[12 March 2014]
Above: Scene from Metropolis (1927)
Patrick McGilligan’s biography of iconic German director Fritz Lang, seems to have been founded on the idea of disproving a quote attributed to the visionary filmmaker: “My private life has nothing to do with my films” he once said, and the thorough McGilligan traveled across continents and looked back in time to prove that Lang was not being quite truthful. Mostly known for his epic science-fiction extravaganza Metropolis (released in 1927), Lang became one of the most influential filmmakers in history, despite having lived a controversial life that included the very mysterious death of his first wife, an affiliation with the Nazis despite being a Jew himself, and a strange Hollywood career that might’ve just denied us of his pure genius.
In Fritz Lang: The Nature of the Beast, McGilligan, whose biography of Alfred Hitchcock, Alfred Hitchcock: A Life in Darkness and Light remains one of the definitive bios of recent times, digs deep into the life of a man who otherwise had chosen to remain very much like a puzzle. “Fritz Lang lived his life—and cultivated his legend—with the glinted eyes of a maniac” writes McGilligan, in his usual style through which he borrows elements of the genres his subjects excelled at, and transforms them into somehow objective biographical prose. “He was determined to carry his secrets to the grave” he continues, “the true story of his life, he believed, was nobody’s business.” Lang considered his private affairs something that wouldn’t interest the regular moviegoers who should instead have been focusing on the effects of his work.
Beginning with the circiumstances within which Lang was born, McGilligan spends most of the time planting seeds of doubt, forcing us to look beyond the “facts” many assumed were true about Lang’s life. He first questions how for example his mother Johanna, came into an inheritance that would provide for the son she had with a man that remained unknown to him (he was raised by an Anton Lang who inspired the severe father figures that appear in his films). How was the mother able to not only come into money but effectively legitimize her son within a conservative society that condemned women who brought illegitimate children to the world? The author suggests that Lang was very “liberal” with the way he chose to tell his life’s story, mostly trying to turn every single event into something worth of an movie of its own and in the case of his early life, there are little records from which to gather straight facts.
McGilligan elaborates on how Lang’s most famous story was his escape from Nazi Germany in 1933. Despite having been an admirer of Hitler (who some have called “the Fuhrer’s favorite film”) and a Nazi sympathizer (he and his first wife Thea von Harbou joined the Nazi Party in 1932), Lang was of Jewish descent and would have most likely been tried under the Nuremberg Laws despite practicing Catholicism.
After the Party banned the director’s The Testament of Dr. Mabuse due to its anti-Nazi undertones, minister of propaganda Joseph Goebbels met with the filmmaker not to attack him, but to offer him the position of head German filmmaker (he would’ve been in charge of running UFA Studios). Terrified by what seemed like the imminent discovery of his roots, Lang fled to America in what McGilligan calls “his crowning concoction, replete with details a novelist would relish: an office with swastika decor, the clocks of an enormous clock ticking towards a fateful hour, the director’s pockets sewn with escape money.” If anything, Lang was born to tell stories.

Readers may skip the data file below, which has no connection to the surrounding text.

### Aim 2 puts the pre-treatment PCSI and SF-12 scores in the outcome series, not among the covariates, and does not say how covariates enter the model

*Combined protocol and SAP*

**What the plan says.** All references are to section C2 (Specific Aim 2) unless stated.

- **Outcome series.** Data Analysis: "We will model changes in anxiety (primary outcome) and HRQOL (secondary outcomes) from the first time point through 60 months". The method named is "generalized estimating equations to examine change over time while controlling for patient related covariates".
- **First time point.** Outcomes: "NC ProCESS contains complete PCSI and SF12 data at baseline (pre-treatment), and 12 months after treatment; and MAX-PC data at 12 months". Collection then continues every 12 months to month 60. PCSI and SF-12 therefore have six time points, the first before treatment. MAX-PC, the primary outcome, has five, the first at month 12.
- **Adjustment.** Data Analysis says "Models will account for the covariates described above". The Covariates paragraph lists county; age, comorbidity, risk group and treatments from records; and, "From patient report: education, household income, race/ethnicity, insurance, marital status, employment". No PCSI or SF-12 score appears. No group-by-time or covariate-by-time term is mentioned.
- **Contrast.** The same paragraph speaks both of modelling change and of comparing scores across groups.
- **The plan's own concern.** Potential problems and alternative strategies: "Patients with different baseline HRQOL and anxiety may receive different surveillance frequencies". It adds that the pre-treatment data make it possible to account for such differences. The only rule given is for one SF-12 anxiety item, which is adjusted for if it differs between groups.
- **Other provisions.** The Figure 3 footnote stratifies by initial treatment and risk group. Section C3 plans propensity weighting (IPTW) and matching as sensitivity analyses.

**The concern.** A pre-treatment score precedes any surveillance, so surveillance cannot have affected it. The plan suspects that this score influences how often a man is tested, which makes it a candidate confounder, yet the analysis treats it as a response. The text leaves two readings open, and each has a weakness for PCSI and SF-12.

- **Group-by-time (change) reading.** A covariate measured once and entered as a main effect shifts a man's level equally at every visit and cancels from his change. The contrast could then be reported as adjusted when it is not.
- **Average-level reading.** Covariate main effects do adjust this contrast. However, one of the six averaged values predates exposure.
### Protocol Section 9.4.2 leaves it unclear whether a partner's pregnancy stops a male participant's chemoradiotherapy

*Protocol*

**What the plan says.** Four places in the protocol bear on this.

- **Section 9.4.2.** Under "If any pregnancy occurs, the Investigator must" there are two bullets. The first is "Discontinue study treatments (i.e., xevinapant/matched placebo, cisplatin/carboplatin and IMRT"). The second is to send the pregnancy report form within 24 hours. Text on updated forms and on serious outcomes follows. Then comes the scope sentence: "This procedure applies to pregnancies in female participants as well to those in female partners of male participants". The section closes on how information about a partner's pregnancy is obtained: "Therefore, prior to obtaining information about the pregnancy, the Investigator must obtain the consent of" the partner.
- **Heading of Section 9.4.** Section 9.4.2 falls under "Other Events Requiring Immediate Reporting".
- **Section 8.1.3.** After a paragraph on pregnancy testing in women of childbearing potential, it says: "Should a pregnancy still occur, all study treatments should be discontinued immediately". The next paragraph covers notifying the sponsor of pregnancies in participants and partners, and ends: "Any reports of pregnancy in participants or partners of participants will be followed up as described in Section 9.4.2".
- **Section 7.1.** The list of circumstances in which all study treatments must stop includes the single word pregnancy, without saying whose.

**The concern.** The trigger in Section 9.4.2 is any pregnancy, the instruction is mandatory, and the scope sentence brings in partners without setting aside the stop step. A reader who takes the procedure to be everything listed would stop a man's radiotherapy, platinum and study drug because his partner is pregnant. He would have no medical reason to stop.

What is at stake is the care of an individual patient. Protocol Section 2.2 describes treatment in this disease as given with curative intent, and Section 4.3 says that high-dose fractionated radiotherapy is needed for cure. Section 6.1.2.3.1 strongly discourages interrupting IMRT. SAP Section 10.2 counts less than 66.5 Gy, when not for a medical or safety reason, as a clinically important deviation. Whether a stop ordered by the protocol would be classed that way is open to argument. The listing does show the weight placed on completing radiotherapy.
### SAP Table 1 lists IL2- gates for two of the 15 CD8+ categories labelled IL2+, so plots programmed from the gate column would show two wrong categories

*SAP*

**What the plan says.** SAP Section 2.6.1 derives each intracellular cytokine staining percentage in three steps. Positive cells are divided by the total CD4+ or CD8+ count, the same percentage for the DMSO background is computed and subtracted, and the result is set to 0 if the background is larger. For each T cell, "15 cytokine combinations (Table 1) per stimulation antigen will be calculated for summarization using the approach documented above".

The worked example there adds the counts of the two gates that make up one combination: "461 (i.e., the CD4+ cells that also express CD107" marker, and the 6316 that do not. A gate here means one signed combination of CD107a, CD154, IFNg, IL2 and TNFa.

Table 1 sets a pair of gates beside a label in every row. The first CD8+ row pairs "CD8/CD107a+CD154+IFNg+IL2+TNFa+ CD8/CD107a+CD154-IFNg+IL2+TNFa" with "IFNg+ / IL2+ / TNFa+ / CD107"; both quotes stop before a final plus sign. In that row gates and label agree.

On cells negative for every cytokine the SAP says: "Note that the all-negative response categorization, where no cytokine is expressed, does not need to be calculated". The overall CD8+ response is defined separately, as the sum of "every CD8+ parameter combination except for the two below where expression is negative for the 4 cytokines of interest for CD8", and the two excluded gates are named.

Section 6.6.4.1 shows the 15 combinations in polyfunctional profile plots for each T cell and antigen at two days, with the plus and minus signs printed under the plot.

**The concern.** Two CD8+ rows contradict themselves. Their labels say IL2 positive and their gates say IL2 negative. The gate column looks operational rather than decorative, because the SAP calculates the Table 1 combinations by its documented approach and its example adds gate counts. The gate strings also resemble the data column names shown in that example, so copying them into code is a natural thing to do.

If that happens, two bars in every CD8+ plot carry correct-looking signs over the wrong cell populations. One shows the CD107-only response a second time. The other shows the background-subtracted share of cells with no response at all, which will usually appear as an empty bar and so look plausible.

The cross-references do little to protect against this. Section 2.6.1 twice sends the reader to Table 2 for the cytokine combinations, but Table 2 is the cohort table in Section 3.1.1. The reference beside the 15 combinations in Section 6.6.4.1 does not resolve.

His escape from Germany is most conflicting because there are documents showing that he’d been in talks of moving to Hollywood and becoming a contract director, since around the time when Metropolis came out. Added to this is the fact that Lang kept journals in which he wasn’t entirely truthful, either. Was the filmmaker a joker who wanted to have the last laugh?
This notion sets the mood for McGilligan’s strange closing lines, which imagine Lang in Heaven passing judgment on the book about him. The author obviously tries to be humorous, or reverential even, but mostly comes out sounding trite and dishonest. But that’s not enough of a flaw to keep one from realizing that McGilligan also gave himself completely to the auteur and page after page, seems to be deriving pleasure out of telling this story.
The chapter covering the making of M is among the most delightful in the book, especially because like the most interesting of biographers, McGilligan displays a familiarity with concepts that go beyond mere fact-stating and allow him to interpret the elements of his work in contrast to his life experiences. It’s illuminating, for example, to see how the author draws a parallel between Lang’s early Expressionistic works and his probable early memories growing up in Vienna, a city full of shadows and sharp angles that might’ve haunted little Fritz’s nightmares.
For all its effort in unmasking Lang as a man who wasn’t as excused from succumbing to good old fashioned Freudian interpretation as he thought he was, McGilligan seems to really have empathy for his subject and chapters in which he discusses his success in America glow with the pride of someone who has contributed to these efforts. He is defensive at times and extremely suspicious at others, but it’s impossible not to realize how, by the end, the author, too, has come to the conclusion that despite his best efforts, Fritz Lang was a beast not even he would be able to tame.